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Temporal and spatial variation in active layer depth in the McMurdo Sound Region, Antarctica

Published online by Cambridge University Press:  18 September 2009

Leah S. Adlam
Affiliation:
Department of Earth & Ocean Sciences, University of Waikato, Private Bag 3105, Hamilton, New Zealand
Megan R. Balks*
Affiliation:
Department of Earth & Ocean Sciences, University of Waikato, Private Bag 3105, Hamilton, New Zealand
Cathy A. Seybold
Affiliation:
United States Department of Agriculture, National Resource Conservation Service, 100 Centennial Mall North, Federal Building, Rm 152, Lincoln, NE 68508-3866, USA
David I. Campbell
Affiliation:
Department of Earth & Ocean Sciences, University of Waikato, Private Bag 3105, Hamilton, New Zealand

Abstract

A soil climate monitoring network, consisting of seven automated weather stations, was established between 1999 and 2003, ranging from Minna Bluff to Granite Harbour and from near sea level to about 1700 m on the edge of the polar plateau. Active layer depth was calculated for each site for eight successive summers from 1999/2000 to 2006/2007. The active layer depth varied from year to year and was deepest in the warm summer of 2001–02 at all recording sites. No trends of overall increase or decrease in active layer depth were evident across the up-to-eight years of data investigated. Average active layer depth decreased with increasing latitude from Granite Harbour (77°S, active layer depth of > 90 cm) to Minna Bluff (78.5°S, active layer depth of 22 ± 0.4 cm), and decreased with increasing altitude from Marble Point (50 m altitude, active layer depth of 49 ± 9 cm) through to Mount Fleming (1700 m altitude, active layer depth of 6 ± 2 cm). When all data from the sites were grouped together and used to predict active layer depth the mean summer air temperature, mean winter air temperature, total summer solar radiation and mean summer wind speed explained 73% of the variation (R2 = 0.73).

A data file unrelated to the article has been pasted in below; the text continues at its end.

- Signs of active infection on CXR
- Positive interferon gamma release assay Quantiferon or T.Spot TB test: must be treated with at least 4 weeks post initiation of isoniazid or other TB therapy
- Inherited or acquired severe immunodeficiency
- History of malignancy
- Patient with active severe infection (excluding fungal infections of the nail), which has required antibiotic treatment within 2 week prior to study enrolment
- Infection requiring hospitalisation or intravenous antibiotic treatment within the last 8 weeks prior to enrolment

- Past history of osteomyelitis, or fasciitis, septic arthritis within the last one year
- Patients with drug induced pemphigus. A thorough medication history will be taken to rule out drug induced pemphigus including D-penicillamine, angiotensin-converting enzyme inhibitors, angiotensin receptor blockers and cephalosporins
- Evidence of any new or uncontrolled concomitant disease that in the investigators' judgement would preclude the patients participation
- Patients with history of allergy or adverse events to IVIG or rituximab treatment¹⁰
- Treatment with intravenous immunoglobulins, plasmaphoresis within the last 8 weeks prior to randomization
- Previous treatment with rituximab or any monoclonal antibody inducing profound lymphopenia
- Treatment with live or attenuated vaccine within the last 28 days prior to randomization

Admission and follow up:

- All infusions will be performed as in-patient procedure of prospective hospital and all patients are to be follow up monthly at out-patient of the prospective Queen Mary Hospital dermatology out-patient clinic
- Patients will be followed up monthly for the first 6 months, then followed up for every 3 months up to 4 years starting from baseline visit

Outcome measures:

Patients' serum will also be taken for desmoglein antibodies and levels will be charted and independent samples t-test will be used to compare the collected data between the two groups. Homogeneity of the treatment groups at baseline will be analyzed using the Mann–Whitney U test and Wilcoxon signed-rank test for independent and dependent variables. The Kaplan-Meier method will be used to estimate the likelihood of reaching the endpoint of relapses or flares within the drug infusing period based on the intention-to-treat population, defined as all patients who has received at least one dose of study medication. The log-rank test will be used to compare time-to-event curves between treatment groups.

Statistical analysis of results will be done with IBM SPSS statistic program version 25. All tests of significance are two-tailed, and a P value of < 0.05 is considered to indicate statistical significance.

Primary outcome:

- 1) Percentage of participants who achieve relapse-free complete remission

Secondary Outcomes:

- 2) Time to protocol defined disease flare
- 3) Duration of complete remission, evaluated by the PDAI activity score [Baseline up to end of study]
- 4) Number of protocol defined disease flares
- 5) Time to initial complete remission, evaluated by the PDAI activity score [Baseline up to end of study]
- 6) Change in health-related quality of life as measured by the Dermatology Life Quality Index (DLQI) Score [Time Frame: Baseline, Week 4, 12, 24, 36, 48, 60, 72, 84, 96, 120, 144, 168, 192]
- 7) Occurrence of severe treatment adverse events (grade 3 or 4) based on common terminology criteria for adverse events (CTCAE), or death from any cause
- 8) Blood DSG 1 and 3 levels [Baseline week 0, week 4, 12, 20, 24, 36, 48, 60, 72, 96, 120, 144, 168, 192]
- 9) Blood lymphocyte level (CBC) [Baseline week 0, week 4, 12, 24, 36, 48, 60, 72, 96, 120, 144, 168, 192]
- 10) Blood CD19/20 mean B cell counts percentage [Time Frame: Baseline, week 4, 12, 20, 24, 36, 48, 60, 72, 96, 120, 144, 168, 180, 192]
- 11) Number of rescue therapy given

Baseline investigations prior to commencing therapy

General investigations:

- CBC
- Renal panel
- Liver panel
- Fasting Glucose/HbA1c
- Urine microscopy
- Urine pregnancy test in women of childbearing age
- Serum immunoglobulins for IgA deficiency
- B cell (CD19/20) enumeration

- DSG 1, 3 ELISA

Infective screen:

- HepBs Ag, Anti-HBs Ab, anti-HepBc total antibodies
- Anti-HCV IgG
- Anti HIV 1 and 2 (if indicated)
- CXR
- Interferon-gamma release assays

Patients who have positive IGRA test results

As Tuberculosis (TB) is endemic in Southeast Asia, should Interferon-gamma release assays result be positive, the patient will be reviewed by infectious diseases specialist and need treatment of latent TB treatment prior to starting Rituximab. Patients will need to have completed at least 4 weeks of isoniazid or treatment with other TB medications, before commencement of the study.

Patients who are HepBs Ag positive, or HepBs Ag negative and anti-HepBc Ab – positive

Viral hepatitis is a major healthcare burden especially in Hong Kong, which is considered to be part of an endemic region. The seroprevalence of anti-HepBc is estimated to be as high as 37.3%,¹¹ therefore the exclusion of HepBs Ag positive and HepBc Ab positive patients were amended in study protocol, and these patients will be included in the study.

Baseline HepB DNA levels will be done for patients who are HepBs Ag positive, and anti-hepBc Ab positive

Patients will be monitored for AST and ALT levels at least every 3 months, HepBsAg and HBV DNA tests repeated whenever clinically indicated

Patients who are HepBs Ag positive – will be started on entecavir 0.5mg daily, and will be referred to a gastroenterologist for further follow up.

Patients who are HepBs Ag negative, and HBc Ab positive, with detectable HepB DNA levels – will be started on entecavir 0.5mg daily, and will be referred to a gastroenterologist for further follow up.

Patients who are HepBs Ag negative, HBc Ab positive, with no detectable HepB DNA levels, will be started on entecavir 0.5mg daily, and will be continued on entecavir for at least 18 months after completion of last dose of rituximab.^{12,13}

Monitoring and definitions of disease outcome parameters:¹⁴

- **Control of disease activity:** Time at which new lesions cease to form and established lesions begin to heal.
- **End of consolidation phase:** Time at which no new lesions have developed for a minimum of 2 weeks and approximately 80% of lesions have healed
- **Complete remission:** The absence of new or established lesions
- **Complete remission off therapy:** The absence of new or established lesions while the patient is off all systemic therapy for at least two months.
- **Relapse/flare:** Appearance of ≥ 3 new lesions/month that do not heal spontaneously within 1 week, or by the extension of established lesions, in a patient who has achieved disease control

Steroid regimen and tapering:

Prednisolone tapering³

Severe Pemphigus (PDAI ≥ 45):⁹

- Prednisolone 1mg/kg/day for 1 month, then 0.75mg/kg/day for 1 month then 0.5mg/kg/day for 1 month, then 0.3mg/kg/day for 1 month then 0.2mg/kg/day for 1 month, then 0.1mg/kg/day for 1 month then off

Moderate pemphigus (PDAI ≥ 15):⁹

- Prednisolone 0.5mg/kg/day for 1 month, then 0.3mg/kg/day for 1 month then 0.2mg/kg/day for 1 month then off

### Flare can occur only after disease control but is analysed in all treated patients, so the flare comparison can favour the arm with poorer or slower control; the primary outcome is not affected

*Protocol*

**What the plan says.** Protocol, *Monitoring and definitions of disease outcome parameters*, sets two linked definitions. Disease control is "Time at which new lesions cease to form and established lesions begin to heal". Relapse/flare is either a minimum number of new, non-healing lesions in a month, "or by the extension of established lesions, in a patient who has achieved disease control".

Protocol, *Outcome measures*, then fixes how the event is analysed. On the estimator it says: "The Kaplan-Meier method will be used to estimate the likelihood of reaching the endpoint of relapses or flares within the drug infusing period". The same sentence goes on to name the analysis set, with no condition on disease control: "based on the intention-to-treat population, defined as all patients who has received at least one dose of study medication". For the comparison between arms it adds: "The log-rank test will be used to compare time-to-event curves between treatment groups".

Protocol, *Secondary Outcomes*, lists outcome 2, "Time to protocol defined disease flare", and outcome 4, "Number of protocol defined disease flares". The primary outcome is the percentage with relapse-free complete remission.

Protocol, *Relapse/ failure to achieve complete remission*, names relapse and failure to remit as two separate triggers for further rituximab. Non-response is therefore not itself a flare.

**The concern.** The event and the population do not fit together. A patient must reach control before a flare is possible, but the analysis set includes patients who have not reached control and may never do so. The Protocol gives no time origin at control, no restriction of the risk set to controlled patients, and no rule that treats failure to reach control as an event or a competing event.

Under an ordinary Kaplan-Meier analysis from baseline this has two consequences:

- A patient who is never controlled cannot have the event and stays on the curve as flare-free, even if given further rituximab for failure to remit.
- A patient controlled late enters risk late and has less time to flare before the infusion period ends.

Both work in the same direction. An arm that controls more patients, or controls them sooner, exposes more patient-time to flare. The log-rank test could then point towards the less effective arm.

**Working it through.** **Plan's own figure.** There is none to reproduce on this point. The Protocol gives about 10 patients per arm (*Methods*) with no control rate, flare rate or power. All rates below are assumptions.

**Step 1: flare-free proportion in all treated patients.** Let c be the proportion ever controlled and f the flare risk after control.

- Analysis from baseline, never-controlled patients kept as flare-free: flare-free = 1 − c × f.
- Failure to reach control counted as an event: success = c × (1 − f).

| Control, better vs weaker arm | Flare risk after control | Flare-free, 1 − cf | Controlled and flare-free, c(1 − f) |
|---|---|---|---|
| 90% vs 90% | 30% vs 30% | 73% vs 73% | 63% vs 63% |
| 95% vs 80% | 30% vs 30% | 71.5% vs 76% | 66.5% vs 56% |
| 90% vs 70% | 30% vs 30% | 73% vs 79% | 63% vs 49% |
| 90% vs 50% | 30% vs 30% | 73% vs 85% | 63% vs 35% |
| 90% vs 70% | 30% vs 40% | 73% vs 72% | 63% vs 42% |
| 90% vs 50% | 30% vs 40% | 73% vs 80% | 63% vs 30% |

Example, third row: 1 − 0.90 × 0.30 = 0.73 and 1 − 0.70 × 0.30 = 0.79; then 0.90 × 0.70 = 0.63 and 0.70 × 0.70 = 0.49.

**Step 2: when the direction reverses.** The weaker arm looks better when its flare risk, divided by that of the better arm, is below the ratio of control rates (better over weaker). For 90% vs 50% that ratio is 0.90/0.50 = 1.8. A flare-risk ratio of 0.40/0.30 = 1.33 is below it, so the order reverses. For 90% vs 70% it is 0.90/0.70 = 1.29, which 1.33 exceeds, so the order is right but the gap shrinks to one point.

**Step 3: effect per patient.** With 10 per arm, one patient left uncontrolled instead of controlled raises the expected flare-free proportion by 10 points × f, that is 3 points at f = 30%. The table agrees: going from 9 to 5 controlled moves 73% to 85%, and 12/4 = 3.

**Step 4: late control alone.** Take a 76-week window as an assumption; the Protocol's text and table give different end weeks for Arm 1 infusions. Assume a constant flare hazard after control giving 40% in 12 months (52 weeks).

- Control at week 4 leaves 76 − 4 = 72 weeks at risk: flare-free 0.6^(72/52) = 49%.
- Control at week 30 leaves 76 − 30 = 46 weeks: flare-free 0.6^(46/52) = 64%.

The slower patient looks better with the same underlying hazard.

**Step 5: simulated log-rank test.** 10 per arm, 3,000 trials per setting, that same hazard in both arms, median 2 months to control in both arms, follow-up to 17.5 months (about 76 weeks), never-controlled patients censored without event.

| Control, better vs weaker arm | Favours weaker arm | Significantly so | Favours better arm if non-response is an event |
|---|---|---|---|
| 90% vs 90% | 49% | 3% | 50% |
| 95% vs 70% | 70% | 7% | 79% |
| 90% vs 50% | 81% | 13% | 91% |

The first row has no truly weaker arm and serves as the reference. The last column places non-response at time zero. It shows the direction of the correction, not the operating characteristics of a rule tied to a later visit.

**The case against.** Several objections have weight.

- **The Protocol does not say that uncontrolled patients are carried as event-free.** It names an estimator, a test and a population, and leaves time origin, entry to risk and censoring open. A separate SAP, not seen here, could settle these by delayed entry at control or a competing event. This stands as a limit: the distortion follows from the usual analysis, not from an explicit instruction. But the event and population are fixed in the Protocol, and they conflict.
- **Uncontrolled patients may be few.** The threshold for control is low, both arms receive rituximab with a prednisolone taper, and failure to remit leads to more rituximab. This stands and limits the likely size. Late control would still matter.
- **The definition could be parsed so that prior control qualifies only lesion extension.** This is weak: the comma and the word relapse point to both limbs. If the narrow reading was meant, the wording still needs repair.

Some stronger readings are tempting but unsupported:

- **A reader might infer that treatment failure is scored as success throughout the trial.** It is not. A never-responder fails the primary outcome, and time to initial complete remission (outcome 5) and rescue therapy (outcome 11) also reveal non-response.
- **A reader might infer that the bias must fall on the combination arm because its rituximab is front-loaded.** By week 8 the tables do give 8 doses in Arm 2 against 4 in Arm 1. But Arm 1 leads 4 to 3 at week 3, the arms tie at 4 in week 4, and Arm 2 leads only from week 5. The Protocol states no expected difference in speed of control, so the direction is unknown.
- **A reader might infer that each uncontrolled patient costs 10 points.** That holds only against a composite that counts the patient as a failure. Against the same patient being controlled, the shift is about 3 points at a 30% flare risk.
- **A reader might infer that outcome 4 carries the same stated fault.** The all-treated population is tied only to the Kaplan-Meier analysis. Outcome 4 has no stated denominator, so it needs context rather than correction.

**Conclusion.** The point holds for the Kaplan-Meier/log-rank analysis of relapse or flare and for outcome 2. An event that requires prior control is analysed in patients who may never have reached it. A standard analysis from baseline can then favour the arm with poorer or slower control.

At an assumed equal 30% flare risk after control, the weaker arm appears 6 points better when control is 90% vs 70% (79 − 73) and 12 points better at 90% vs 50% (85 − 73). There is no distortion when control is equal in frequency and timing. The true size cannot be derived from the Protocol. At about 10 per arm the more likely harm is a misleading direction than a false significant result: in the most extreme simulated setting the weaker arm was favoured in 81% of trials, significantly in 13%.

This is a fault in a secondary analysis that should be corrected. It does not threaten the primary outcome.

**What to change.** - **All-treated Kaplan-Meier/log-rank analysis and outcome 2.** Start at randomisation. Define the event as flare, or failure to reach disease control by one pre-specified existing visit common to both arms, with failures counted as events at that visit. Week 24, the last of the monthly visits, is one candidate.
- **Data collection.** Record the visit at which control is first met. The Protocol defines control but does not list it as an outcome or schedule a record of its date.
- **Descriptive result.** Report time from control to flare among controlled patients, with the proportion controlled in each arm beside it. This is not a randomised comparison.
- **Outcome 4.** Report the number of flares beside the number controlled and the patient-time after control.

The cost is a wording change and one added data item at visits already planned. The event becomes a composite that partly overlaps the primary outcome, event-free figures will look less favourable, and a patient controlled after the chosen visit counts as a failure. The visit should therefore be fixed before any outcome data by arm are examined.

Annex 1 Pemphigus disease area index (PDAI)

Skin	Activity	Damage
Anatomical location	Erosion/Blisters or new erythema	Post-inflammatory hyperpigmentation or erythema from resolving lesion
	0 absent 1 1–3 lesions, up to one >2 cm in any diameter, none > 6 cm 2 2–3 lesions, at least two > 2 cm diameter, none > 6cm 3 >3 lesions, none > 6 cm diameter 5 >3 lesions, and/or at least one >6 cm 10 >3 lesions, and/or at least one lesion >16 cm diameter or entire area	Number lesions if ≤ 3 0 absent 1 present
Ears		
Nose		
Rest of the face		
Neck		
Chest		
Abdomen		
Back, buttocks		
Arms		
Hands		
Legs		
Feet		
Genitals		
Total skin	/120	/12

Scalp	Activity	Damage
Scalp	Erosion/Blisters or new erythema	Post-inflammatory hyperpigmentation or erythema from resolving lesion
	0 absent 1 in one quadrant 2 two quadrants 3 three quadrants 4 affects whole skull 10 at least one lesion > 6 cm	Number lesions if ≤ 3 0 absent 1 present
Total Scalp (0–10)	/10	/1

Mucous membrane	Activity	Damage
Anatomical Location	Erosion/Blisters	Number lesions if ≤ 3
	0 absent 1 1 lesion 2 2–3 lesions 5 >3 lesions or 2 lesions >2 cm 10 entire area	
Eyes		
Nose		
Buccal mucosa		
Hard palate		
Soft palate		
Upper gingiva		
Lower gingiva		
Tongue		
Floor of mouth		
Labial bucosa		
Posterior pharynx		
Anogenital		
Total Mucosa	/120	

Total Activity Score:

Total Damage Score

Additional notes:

Type
Earth Sciences
Copyright
Copyright © Antarctic Science Ltd 2009

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References

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